Community Gardens
speaker iconCommunity Gardens (WMA)
mp3 logoCommunity Gardens (MP3)
An innovative network of community gardens in Missoula helps to maintain a sense of community in our fast-paced world.

Russ Miller
speaker iconRuss Miller (WMA)
mp3 logoRuss Miller (MP3)
Russ Miller is responsible for assuring the economic sustainability, environmental sensitivity, and conservation of native species on the two million acres of Ted Turner's 15 ranches.

Sheila Devins
speaker iconSheila Devins (WMA)
mp3 logoSheila Devins (MP3)
Who would believe that 3-5 year-olds could set up their own museum? Sheila Devins is doing amazing things at the Liz Claiborne pre-school in Seeley Lake, Montana.

Denise Juneau
speaker iconDenise Juneau (WMA)
mp3 logoDenise Juneau (MP3)
Our nation’s schools are facing real problems, but Superintendent of Public Instruction Denise Juneau says Montana’s schools are working well.

Timber Industry Roundtable
speaker iconTimber Industry Roundtable (WMA)
mp3 logoTimber Industry Roundtable (MP3)
A coalition of timber industry, conservation, and public agency interests formed a roundtable for an ongoing discussion of how to stabilize the timber industry in the wake of Smurfit Stone's closure.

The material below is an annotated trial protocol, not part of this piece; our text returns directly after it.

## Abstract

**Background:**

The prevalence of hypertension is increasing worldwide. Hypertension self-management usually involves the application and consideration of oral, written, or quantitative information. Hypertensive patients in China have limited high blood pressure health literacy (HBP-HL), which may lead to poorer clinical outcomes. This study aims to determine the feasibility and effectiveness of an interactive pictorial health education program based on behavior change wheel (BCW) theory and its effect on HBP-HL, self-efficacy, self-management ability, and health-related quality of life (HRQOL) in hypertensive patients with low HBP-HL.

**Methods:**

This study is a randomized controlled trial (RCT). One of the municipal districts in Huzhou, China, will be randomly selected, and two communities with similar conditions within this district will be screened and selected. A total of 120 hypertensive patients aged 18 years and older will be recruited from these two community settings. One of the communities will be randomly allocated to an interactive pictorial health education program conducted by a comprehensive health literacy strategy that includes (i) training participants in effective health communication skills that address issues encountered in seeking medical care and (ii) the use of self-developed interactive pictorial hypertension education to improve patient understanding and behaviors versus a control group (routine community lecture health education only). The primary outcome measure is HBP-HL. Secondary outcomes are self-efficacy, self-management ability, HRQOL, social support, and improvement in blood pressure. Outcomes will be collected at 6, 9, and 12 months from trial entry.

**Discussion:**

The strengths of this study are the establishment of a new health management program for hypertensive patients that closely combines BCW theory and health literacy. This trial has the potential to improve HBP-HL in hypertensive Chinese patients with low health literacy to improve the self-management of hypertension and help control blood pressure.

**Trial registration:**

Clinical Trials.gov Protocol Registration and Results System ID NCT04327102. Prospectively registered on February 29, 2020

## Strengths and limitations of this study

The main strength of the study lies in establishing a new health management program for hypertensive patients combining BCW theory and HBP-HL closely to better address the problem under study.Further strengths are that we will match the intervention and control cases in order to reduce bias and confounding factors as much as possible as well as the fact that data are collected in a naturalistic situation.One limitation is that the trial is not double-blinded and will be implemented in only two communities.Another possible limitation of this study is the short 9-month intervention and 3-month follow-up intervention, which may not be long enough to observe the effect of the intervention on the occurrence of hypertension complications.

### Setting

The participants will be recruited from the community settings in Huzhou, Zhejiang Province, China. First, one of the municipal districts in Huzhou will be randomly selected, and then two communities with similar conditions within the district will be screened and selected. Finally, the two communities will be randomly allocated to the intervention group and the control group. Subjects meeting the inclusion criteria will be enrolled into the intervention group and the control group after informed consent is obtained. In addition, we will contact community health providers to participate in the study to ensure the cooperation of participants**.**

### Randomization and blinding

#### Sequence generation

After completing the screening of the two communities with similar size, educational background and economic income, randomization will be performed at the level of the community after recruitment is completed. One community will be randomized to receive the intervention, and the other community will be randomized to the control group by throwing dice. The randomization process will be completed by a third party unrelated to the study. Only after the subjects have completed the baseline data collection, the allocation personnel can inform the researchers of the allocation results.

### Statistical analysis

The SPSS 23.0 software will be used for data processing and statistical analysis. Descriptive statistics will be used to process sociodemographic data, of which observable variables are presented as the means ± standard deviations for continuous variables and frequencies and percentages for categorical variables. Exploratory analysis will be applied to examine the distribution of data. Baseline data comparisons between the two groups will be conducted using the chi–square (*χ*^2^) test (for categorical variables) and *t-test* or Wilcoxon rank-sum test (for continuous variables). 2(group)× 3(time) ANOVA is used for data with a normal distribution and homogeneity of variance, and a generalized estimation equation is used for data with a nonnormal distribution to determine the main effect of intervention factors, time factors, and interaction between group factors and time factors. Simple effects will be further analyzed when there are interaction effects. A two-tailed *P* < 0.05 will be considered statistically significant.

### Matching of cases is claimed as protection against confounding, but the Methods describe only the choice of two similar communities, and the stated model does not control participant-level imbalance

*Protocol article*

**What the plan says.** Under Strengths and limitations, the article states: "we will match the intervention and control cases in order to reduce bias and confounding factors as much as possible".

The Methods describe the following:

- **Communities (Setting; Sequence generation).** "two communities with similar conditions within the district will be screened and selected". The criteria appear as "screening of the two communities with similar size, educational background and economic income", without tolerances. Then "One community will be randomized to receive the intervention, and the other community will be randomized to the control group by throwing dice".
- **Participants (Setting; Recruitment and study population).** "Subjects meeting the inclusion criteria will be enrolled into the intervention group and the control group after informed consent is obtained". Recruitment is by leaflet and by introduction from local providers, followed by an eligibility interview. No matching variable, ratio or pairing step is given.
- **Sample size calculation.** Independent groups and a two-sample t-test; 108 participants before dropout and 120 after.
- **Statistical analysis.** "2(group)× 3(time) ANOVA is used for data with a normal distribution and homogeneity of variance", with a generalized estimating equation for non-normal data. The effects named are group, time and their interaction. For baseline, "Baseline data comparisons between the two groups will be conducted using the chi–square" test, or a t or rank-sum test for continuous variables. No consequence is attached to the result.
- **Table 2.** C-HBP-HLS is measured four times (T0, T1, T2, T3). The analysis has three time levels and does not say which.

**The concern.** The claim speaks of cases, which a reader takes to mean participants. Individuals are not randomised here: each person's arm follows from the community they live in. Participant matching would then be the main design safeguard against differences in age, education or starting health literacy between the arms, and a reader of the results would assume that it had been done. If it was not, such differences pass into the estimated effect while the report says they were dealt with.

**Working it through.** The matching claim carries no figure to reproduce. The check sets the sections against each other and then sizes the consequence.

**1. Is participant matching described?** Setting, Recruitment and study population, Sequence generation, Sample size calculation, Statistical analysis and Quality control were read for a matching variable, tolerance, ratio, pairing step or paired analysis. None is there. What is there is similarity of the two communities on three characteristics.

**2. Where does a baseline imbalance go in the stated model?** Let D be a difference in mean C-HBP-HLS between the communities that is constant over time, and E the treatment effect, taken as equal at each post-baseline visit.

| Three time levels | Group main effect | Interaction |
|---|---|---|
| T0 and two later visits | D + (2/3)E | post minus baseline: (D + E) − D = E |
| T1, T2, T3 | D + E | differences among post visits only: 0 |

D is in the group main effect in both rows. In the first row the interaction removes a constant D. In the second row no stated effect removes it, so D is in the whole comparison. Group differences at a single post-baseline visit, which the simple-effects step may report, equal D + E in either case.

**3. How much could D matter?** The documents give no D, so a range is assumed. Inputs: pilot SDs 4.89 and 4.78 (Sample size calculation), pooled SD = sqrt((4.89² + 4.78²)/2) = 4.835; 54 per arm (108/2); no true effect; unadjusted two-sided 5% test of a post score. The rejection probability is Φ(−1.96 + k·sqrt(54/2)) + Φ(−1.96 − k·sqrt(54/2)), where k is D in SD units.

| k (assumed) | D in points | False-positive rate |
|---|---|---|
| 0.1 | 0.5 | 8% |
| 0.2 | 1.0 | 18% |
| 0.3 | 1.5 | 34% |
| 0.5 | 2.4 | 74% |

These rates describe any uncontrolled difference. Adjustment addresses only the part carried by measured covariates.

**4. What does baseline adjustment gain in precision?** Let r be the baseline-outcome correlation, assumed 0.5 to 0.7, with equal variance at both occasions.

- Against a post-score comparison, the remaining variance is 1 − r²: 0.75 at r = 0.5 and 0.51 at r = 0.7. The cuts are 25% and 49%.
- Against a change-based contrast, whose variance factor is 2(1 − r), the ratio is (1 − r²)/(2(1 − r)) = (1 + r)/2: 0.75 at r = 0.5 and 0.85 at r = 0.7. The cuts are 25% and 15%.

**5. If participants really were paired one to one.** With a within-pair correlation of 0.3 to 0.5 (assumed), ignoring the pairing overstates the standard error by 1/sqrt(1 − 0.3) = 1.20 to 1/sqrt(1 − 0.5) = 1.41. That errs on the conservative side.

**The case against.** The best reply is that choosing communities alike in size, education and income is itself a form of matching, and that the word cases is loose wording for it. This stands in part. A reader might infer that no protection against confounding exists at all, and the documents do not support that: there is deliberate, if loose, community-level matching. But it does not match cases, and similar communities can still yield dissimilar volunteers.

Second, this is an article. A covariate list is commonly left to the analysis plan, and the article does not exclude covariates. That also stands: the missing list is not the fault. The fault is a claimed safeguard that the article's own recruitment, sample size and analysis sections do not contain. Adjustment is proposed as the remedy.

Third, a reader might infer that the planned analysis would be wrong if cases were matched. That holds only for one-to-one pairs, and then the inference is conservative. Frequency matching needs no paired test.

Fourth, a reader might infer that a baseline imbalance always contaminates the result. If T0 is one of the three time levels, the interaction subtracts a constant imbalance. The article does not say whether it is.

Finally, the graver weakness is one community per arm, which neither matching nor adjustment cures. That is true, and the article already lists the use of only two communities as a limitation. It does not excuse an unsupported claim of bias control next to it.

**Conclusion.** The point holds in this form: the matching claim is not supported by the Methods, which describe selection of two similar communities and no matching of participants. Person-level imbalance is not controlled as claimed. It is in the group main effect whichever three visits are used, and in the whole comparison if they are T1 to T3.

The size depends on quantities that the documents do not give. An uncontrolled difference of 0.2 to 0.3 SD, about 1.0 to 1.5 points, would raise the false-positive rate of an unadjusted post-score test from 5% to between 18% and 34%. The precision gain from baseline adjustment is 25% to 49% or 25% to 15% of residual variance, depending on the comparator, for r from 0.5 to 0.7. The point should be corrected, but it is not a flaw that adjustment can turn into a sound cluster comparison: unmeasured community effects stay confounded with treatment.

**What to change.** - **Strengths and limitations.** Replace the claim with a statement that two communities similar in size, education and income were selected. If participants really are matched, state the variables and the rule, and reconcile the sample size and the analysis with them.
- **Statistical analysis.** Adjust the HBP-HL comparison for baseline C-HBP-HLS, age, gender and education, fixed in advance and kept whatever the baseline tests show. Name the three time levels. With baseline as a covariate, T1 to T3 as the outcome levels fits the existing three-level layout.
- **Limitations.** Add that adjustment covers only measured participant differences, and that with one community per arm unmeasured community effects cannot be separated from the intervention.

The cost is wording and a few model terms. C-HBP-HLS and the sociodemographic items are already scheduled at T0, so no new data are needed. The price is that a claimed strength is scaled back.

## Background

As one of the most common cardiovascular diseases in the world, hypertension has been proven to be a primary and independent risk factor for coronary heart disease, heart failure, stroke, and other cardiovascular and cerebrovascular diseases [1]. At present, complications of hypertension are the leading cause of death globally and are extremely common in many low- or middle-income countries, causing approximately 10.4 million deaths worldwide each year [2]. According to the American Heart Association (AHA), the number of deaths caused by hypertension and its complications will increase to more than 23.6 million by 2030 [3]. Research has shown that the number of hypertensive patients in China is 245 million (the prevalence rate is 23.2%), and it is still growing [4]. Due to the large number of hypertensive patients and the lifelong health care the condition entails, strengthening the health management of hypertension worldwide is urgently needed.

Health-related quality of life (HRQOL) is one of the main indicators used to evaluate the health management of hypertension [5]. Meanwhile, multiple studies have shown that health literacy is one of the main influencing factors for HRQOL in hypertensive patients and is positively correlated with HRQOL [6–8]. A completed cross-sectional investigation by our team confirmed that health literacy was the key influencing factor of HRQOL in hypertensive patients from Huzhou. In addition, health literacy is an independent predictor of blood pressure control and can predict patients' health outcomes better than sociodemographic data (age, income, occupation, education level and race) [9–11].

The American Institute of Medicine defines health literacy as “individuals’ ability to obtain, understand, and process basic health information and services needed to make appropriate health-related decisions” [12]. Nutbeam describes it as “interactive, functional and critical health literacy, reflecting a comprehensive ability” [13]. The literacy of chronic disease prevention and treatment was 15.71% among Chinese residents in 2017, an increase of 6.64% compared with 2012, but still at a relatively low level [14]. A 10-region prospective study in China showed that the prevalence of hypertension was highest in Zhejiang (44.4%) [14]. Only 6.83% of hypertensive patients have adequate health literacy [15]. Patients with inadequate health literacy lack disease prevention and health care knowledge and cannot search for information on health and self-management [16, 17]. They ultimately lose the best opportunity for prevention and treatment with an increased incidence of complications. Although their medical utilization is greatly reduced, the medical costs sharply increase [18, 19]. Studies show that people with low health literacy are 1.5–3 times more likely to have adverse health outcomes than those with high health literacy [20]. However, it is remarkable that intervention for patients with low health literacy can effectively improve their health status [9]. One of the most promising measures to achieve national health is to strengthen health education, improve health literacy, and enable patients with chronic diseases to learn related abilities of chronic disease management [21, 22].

Montana Wildlife Federation
speaker iconMT Wildlife Federation (WMA)
mp3 logoMT Wildlife Federation (MP3)
The Montana Wildlife Federation, working with a landowner, has developed a youth-based elk hunting program.

John Green
speaker iconJohn Green (WMA)
mp3 logoJohn Green (MP3)
Career chemist John Green also has a passion for fine art and discusses his collection.

Karla Gray
speaker iconKarla Gray (WMA)
mp3 logoKarla Gray (MP3)
Retired Montana Supreme Court Chief Justice Karla Gray discusses her referendum for accountability of judges.

Leslie Weldon
speaker iconLeslie Weldon (WMA)
mp3 logoLeslie Weldon (MP3)
Forest Service Region One Superintendent Leslie Weldon

Lance Craighead
speaker iconLance Craighead (WMA)
mp3 logoLance Craighead (MP3)
Lance Craighead of Craighead Institute, an environmental research group in Bozeman.

Bud Moore
speaker iconBud Moore (WMA)
mp3 logoBud Moore (MP3)
A 2005 interview with the late Bud Moore, a forest steward and pioneer of "ecosystem management."

John Ries
speaker iconJohn Ries (WMA)
mp3 logoJohn Ries (MP3)
What did Christ have to say about our obligation to the poor? Carroll College's John Ries is our guest.

National Institute on Money in Politics
speaker iconNational Institute on Money in Politics (WMA)
mp3 logoNational Institute on Money in Politics (MP3)